Editor’s Note: Earlier versions of this article appeared in our print magazine, Accolades, and online.
Amid a crowd of more than 100 people, Tuyen Truong stood up to ask a question.
It was the fall of 2012, and Truong — then a young ROTC cadet at NC State — had just listened to a panel of veterans discuss the hardships of adjusting to civilian life. The panelists, speaking during a “Finding Peace” forum at the university, talked openly about the physical and emotional toll of war.
As a student who hoped to enter the military, Truong voiced her concern: How was she supposed to reconcile what they were saying, knowing she, too, could face the same struggles?
Seth Murray, an international studies professor who attended the forum, remembers Truong’s question well.
“It was a moment when there were clearly a lot of personal situations at stake, but she was showing her intellectual desire to engage,” Murray said.
During the next few years, Truong’s curiosities led her much further as she pursued a degree in international studies and continued to confront and explore new ideas. That curiosity inspired her to do award-winning research during her senior year and then, after graduating summa cum laude in May, to pursue a career in the U.S. Army.
“That’s what we want to see in our students at NC State: to come up with meaningful questions and spend some time figuring out answers to those questions,” Murray said.
The daughter of Vietnamese immigrants, Truong was raised in the United States, where she has been challenged to figure out societal quirks since she was a child. She was born in a refugee camp in the Philippines, and when she was a baby, her family flew with several other hopeful refugees to Binghamton, New York.
From early childhood, Truong said she grew up as a “third culture kid,” balancing customs and values she learned from her family’s cultural roots with American traditions. That dynamic created challenges at times and required Truong to take on tasks that would be unusual for many teens. She learned to read her family’s tax forms, for instance, and when she applied to NC State, she looked into student aid and college loans on her own.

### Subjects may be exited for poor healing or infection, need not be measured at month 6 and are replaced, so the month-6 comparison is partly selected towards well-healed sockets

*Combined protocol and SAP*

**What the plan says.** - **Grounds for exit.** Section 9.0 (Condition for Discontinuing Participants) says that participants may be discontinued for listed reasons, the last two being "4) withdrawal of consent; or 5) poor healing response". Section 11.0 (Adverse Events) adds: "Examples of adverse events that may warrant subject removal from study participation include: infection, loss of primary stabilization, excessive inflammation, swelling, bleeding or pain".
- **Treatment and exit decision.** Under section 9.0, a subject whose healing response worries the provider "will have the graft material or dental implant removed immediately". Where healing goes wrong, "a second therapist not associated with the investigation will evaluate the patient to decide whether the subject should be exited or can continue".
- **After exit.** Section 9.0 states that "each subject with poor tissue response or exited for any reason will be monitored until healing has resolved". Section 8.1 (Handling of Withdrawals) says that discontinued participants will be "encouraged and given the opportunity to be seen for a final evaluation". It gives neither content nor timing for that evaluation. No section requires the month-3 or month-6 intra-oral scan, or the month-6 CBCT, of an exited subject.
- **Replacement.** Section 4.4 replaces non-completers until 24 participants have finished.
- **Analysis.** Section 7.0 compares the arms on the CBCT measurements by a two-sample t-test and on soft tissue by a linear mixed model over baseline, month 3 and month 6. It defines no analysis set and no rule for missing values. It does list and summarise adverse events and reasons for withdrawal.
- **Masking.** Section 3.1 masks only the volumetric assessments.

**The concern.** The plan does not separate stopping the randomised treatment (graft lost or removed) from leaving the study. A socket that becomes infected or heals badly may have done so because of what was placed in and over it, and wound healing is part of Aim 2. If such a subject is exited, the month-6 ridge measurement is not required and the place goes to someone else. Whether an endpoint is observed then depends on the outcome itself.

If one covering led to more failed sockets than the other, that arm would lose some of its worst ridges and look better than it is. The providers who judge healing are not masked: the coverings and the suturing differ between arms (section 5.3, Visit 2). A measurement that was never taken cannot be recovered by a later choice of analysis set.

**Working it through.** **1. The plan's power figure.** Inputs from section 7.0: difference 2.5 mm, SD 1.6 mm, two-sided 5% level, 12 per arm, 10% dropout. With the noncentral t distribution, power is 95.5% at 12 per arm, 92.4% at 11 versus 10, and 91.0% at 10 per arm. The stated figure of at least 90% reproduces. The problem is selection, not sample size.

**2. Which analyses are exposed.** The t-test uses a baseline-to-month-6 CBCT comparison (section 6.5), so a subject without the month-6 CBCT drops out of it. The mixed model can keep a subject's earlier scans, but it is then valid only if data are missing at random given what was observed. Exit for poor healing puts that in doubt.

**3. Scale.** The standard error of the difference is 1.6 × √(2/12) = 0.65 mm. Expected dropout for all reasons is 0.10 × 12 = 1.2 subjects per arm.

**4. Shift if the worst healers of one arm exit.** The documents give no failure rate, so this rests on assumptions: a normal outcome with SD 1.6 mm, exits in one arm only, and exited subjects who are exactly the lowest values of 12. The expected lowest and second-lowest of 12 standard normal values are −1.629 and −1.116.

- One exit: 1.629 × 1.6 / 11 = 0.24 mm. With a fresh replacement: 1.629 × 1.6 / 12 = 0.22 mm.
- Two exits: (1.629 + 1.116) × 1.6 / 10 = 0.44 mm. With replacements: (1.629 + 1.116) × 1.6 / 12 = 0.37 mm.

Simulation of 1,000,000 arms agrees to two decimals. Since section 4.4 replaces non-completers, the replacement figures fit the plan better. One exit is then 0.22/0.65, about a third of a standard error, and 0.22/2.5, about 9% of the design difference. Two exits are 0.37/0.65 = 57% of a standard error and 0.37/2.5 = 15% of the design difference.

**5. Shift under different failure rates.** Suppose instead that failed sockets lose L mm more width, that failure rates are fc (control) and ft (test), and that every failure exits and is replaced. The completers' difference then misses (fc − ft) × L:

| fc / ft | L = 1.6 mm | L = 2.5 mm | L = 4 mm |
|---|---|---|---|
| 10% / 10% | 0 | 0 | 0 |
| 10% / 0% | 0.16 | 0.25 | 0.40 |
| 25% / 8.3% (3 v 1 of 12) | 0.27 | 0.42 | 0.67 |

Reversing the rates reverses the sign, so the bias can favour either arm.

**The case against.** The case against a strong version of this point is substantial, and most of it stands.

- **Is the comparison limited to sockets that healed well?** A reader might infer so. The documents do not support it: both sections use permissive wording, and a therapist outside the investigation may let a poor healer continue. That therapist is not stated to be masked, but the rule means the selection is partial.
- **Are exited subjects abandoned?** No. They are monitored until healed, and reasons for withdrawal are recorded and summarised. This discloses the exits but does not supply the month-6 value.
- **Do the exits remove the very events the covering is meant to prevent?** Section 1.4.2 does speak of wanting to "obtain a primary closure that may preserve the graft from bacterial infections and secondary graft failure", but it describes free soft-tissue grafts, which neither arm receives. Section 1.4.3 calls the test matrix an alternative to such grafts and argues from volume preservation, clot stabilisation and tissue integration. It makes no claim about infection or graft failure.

That’s what we want to see in our students at NC State: to come up with meaningful questions and spend some time figuring out answers to those questions.
— Seth Murray, teaching associate professor of international studies
After being accepted to NC State, Truong said she refused to view her background as a burden, seeing it rather as an opportunity to succeed — an opportunity her parents afforded her by coming to the United States.
The second in her family to go to college, Truong attended NC State with support from Pack Promise, a scholarship program for students with financial need.
“It intrigues me how differently you can be raised, even from one house to the next in a neighborhood,” Truong said. “I love that each culture has its own core of ideals and morals and how that drives a person’s growth, even if you grow up in a country different from your own. I got the best of both cultures.”
Research that matters
Truong put her curiosity to work when she embarked on a military study for her senior international studies capstone project, titled “Allergic to Change: Female Soldiers and the Right to Serve in Combat.”
Through her research, she found that the evolution of warfare and “disappearing front lines” required the military to redefine combat and the role of female soldiers. Her poster won top honors at the 2015 NC State Undergraduate Research Symposium.
Interdisciplinary studies professor Carol Ann Lewald, Truong’s senior thesis adviser, said Truong began her research with the premise that women should not serve in combat roles. However, as she looked at the issue more closely, she realized that was a gender-based assumption, Lewald said.
“She started to play with things on both sides and explore it, which is not an easy process,” Lewald said. “Part of the way we help is by giving students the space to engage with material without passing judgment.”
Truong, who left NC State as a Distinguished Military Graduate, is already putting what she learned to good use as a second lieutenant in the U.S. Army. She was commissioned just before she graduated in May 2015.
At graduation, Truong earned the honor to serve as the student speaker at the Interdisciplinary Studies May 2015 commencement ceremony. During her emotional speech, she thanked her mother, father and siblings — for whom her speech was a complete surprise — for their support. She also thanked what she fondly called her NC State family.
“Four years ago I stepped foot onto this massive brick campus as a 5-foot-1, wide-eyed, anxious freshman,” Truong said. “Today I leave this campus — still, unfortunately, 5-foot-1 — but with a little bit more knowledge and a lot more debt. All joking aside, it’s honestly been a fulfilling journey.”